CIA chefs served our wild Alaskan salmon, halibut, scallops, and sablefish ... that's Martha Sears, R.N, and John Principe, M.D., enjoying our salmon, above ... and our Alaskan sablefish also got gourmet treatment, as shown in the photo below.
All too often, the fish we bring to other gatherings gets overcooked by overstretched hotel kitchens.
So we were delighted by the exciting, delicious ways that the CIA chefs served our seafood, which only enhanced its fresh, natural appeal.
Why bring docs and chefs together?
As one physician commented, “All my career I had the feeling I was missing something … this weekend I discovered exactly what it was.”
Conference attendees were exposed to the latest nutrition science, but they also tasted, prepared and learned to teach others to enjoy a broad selection of foods that can reduce disease risk and, ideally, replace unhealthy habits.
Vital Choice Sablefish, expertly prepared by CIA chefs
It was a great opportunity to hear and engage with nutrition-savvy, holistic-oriented physicians like conference co-founder David Eisenberg, M.D., of Harvard Medical School, Kathy McManus, R.D., Director of Nutrition at Boston's Brigham & Women's Hospital, and Professor Walter C. Willett, M.D., DrPH from the Harvard Medical School and School of Public Health.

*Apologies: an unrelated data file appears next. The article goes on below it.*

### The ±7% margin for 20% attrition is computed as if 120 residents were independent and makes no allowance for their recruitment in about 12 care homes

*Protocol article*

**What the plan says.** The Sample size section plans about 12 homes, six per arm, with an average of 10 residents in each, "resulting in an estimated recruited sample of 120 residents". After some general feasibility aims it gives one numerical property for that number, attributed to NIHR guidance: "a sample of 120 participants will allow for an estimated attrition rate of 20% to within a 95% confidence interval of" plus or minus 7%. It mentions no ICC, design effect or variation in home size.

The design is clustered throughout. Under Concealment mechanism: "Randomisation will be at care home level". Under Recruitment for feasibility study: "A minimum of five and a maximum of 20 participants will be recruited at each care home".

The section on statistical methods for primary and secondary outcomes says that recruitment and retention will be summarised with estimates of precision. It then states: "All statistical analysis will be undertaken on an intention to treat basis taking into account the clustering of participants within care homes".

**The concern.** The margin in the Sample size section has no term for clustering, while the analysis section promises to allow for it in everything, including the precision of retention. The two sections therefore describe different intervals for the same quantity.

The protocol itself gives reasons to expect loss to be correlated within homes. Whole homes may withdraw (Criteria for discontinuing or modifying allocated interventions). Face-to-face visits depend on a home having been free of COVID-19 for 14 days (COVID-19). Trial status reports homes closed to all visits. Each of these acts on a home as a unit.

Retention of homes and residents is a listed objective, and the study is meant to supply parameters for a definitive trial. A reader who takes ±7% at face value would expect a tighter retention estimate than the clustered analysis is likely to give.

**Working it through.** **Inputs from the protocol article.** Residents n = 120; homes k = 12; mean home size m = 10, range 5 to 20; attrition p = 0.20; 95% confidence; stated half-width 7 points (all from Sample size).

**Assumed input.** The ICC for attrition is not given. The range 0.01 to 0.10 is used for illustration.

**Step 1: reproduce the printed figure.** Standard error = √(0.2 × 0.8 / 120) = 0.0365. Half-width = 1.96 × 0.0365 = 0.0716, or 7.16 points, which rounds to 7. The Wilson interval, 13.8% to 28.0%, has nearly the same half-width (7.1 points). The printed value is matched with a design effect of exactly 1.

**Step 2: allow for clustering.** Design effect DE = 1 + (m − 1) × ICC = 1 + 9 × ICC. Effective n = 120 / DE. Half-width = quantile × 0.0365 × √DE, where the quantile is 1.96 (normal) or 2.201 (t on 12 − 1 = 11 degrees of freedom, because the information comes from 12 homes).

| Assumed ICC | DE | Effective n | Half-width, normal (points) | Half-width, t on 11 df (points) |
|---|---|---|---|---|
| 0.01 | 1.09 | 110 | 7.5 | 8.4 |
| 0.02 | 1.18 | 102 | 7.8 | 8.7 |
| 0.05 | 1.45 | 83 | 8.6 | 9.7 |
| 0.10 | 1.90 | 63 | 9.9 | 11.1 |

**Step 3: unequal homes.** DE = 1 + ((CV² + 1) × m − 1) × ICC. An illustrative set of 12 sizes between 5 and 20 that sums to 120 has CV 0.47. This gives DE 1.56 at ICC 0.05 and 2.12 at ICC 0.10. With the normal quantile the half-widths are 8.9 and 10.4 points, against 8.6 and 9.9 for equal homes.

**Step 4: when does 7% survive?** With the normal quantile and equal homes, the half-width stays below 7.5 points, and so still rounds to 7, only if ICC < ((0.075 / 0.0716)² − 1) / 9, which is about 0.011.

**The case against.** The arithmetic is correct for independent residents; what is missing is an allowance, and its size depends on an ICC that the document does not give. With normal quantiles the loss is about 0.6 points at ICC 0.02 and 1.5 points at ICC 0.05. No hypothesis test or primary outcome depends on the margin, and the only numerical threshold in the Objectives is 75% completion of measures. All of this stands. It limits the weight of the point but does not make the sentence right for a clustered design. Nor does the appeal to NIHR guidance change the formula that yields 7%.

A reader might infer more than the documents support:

Chefs at the Culinary Institute of America would like to help Americans learn to eat better – and they're starting with a key group of diners.
Through this collaboration with Harvard Medical School, the CIA chefs are training doctors to cook healthful foods quickly, easily, and deliciously … and help doctors inspire patients to do the same.
The organizers express the goal of the semi-annual conference as an effort to “...transform attendees into ambassadors for and role models of healthy nutritional strategic change...”
Conference organizers note that if you multiply the attendees times the number of patients an average physician sees in one year the people who came will discuss personal health with more than one million people every year.
“Healthy Kitchens, Healthy Lives” (HKHL) resembles the Nutrition & Health conference presented annually by Dr. Andrew Weil's Program in Integrative Medicine at the University of Arizona, which we routinely support and attend.
Coincidentally, we just returned from Dr. Andrew Weil's most recent conference, in Boston, where we witnessed a dramatic debate between Dr. Willett and Joe Hibbeln, M.D., of NIH, concerning the balance of omega-6 and omega-3 fatty acids in the standard American diet.
In short, Dr. Willett dismissed the danger of excessive intake of omega-6 fats, while Dr. Hibbeln's evidence persuaded most attendees that his opposing position had much better scientific support. (For more on that, issue see the Omega-3 / Omega-6 Balance section our news archive.)
One key difference between these two health-nutrition conferences is that that the CIA-Harvard event offers hands-on cooking and meal planning advice, in the form of demonstrations and seminars.
We and the other HKHL attendees also learned through informal interactions with skilled chefs and health pros … all of whom were friendly, food-oriented folks.